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Baby Boomers Shaping Up as a Prickly Market for Seniors Housing
Home builders and developers who hope to capitalize on the 30 million post-World War II baby boomers who are starting to enter their senior years should proceed with caution. While it is true that members of this age group expect to be moving to another home at some time in the future, panelists at the NAHB Seniors Housing Symposium said, they won’t be looking for the same things as the generations that preceded them.
These “nexers” are “very, very different from people in your active adult communities now,” Myrl Axelrod, president of New York City-based Marketing Directions Associates, said at the symposium, which was held in Chicago on April 14-16. She based her remarks on the results of ongoing research by Feinberg & Associates.
In a “search for answers to what makes the nexers tick,” Bill Feinberg said that his company last year held a series of in-depth focus group discussions in the Philadelphia; Washington, D.C.; Raleigh, NC; and Chicago metropolitan markets. The study looked at boomers with high incomes of $150,000-$225,000+ and those with middle-incomes in the $60,000-$100,000 range.
Axelrod said that the Feinberg research identified several characteristics of the nexer generation:
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- They are not ready to move yet. Many are still raising a family; many are worried about finances, and many are preoccupied with their children’s future. “This is a Peter Pan generation,” said Axelrod. “They think they are never going to get old. This is so much a part of their self-image that it will have a great deal to do with that they do with their housing.”
Boomers believe it could be five to 10 years before they are in a position to move, and when they do start looking at “next-stage” housing “they won’t come in one wave,” she predicted. “Each individual family has its own timetable.”
“We in the industry have to start thinking about a totally new paradigm,” Axelrod said. Nexers are not thinking about housing because “there’s nothing out there that’s really appealing to them.”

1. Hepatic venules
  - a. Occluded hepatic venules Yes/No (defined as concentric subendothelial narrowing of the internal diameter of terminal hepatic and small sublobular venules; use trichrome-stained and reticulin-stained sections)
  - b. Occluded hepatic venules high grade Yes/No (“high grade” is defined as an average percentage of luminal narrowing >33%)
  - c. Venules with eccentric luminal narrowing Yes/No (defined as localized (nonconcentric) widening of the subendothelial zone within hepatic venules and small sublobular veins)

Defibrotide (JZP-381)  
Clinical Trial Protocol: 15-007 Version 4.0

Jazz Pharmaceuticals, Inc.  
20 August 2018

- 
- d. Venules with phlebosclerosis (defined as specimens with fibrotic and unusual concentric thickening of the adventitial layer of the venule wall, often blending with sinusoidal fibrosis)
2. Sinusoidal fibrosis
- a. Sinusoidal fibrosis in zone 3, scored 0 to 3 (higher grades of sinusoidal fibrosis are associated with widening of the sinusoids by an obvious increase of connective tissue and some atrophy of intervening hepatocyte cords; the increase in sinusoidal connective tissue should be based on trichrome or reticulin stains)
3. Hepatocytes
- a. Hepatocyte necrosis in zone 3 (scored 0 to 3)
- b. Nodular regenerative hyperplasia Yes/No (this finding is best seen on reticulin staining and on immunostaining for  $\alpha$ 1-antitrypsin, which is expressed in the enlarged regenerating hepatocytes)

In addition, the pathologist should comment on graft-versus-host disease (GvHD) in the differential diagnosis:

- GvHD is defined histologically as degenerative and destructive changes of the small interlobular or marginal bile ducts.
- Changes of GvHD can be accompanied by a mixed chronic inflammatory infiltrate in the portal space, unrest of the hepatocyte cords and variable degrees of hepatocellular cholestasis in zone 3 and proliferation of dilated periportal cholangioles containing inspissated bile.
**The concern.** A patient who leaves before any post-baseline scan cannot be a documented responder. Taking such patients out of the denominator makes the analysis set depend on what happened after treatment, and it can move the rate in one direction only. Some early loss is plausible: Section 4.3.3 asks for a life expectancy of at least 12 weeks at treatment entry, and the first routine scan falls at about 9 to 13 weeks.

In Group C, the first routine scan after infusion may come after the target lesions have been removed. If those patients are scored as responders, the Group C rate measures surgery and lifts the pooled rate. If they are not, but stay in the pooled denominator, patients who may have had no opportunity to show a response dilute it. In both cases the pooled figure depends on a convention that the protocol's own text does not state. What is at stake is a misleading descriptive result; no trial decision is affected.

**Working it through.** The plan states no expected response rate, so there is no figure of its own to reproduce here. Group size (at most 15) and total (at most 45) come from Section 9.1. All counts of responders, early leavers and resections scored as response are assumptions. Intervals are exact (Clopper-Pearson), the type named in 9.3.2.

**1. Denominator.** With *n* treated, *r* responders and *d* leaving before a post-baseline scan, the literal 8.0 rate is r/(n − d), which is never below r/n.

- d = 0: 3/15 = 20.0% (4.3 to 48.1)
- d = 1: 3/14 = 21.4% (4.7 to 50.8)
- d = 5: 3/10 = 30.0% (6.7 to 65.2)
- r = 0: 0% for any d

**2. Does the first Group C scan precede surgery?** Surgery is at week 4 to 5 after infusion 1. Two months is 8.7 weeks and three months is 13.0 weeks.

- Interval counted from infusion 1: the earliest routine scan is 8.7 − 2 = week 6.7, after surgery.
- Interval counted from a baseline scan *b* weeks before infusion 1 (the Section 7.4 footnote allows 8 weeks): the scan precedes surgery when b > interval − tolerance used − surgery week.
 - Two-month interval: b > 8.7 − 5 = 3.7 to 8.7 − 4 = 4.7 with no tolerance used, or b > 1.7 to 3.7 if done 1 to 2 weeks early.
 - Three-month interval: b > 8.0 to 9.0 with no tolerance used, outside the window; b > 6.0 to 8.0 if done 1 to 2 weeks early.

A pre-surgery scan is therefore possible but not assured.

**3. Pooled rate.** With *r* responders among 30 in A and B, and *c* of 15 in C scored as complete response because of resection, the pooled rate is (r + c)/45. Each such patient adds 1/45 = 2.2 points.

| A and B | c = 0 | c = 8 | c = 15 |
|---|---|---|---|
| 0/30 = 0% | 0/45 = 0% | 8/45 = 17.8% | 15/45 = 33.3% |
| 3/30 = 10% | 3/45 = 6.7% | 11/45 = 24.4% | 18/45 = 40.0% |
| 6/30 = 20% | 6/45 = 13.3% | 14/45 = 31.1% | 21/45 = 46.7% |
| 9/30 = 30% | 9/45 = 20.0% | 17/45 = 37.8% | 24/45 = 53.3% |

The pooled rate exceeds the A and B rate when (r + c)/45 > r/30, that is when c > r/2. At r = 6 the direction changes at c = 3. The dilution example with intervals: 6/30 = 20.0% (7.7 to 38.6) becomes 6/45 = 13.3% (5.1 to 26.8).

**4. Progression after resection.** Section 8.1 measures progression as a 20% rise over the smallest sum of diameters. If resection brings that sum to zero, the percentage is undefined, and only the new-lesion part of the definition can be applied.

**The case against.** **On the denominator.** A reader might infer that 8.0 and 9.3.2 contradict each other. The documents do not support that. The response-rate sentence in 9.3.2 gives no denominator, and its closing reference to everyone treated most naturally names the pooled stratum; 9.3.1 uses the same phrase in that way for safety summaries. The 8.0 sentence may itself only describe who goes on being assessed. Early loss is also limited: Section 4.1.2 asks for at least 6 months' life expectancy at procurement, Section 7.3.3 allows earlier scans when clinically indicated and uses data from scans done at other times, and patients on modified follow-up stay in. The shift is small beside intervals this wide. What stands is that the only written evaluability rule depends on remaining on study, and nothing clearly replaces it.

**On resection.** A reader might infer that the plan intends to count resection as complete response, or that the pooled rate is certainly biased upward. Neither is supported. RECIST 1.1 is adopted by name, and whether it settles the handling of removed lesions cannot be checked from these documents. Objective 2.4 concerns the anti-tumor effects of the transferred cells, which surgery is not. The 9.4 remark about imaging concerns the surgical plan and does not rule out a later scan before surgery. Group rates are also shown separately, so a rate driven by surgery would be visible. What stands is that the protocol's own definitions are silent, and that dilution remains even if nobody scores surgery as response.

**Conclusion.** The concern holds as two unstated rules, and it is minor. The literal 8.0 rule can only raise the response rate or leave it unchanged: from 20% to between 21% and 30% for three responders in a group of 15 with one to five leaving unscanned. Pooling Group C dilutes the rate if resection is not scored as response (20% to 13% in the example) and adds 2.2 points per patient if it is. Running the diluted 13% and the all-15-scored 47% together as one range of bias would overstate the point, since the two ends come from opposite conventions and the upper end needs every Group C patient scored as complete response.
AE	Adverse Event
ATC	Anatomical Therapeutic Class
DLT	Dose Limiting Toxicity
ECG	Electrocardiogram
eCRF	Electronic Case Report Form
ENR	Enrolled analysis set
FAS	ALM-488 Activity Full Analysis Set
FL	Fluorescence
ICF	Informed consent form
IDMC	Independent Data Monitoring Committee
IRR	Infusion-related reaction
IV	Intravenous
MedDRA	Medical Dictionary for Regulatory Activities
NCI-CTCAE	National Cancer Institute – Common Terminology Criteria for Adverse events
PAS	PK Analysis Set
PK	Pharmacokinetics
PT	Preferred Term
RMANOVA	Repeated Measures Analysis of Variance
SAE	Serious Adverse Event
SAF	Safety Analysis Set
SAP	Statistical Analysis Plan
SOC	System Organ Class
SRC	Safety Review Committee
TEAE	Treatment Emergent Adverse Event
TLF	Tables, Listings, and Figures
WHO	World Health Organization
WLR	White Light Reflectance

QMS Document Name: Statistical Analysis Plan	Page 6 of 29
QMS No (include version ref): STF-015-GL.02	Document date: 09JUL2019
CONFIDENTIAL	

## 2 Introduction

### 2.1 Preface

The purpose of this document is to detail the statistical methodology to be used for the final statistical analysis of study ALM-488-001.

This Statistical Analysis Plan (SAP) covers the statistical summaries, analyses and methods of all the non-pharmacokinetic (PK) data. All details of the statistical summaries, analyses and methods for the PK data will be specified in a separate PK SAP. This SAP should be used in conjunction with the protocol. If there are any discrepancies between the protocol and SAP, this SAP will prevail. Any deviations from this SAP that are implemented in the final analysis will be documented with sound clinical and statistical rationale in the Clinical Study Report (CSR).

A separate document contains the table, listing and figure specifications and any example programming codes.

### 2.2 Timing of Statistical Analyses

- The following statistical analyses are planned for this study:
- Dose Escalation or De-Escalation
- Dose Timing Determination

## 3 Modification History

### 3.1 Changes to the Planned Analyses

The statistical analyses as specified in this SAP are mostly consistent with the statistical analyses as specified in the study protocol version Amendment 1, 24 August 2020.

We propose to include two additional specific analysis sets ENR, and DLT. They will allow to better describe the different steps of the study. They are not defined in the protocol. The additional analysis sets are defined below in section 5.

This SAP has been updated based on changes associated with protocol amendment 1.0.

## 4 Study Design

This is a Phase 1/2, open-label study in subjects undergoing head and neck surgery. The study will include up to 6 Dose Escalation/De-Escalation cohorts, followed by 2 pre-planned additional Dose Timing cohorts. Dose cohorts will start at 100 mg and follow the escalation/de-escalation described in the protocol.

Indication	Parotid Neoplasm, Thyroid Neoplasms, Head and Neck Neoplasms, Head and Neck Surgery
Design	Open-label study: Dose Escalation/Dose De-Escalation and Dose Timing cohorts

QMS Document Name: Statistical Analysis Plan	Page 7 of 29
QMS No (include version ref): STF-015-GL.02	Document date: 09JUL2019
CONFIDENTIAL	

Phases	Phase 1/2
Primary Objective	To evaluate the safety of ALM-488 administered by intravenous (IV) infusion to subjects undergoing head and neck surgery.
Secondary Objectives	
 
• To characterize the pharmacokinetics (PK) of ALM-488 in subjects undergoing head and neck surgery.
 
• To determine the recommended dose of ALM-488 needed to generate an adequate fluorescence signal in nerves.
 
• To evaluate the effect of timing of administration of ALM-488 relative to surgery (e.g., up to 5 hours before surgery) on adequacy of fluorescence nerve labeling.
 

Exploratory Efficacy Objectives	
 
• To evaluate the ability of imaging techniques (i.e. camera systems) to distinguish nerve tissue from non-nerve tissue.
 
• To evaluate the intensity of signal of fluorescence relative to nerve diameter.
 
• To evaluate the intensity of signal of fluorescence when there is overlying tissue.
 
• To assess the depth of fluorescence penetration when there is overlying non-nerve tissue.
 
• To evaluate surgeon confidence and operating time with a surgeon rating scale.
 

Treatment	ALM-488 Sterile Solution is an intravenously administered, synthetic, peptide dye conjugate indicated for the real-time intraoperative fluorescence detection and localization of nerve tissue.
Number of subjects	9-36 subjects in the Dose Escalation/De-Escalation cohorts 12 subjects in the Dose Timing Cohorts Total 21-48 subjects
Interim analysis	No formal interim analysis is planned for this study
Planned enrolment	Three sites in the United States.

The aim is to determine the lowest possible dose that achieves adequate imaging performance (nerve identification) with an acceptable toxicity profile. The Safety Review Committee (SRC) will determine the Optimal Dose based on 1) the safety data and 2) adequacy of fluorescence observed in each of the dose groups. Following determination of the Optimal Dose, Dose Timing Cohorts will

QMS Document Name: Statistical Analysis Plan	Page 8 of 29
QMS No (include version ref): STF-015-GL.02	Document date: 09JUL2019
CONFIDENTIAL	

- Nexers may never fully retire. Those with high incomes want to keep working because it keeps them mentally active, she said, while those with middle incomes think they never will be able to make it financially if they retire.
- Active adult communities turn nexers off, even though they acknowledge that in their current situation they may have an extra bedroom they don’t need and lawns they don’t want to take care of, Axelrod said. There is also a stigma associated with living in a retirement community: “They wouldn’t want their friends or children to know they were living in this type of community,” she said.
- Nexers believe that active adult communities are segregated from the rest of society, she said. “They want to be with a mixed population that makes them feel young.” They also believe that active-adult homes all look the same: “The people look the same and they even do the same things,” she said, making architectural diversity “so important.”
The study also identified several things that are appealing to nexers:
- Maintenance-free homes hold enormous appeal and could be the hook that gets them to move. “They are intrigued by having a place where everything is taken care of,” Axelrod said.
- Every focus session brought up the desirability of a Main Street concept where homes are planned within walking distance of restaurants, coffee shops, movie theaters, boutiques and services. Nexers are looking for a return to a “simpler life,” she said, and “don’t want to have to get into their car for everything they do.”
- Nexers like the idea of getting back to nature and prefer outdoor activities like hiking, boating and fishing over golf and tennis. They are not interested in elaborate clubhouses, but are looking for a place they can meet with their friends. A location next to a bird sanctuary is a good site for housing for this market, Axelrod said.
- Nexers want to live within a reasonable drive to a city.
In the next stage of its research, Feinberg & Associates will be studying product preferences, including site designs and floor plans.
More information from the Seniors Housing Symposium will appear in the May 10 issue of Nation’s Building News Online.
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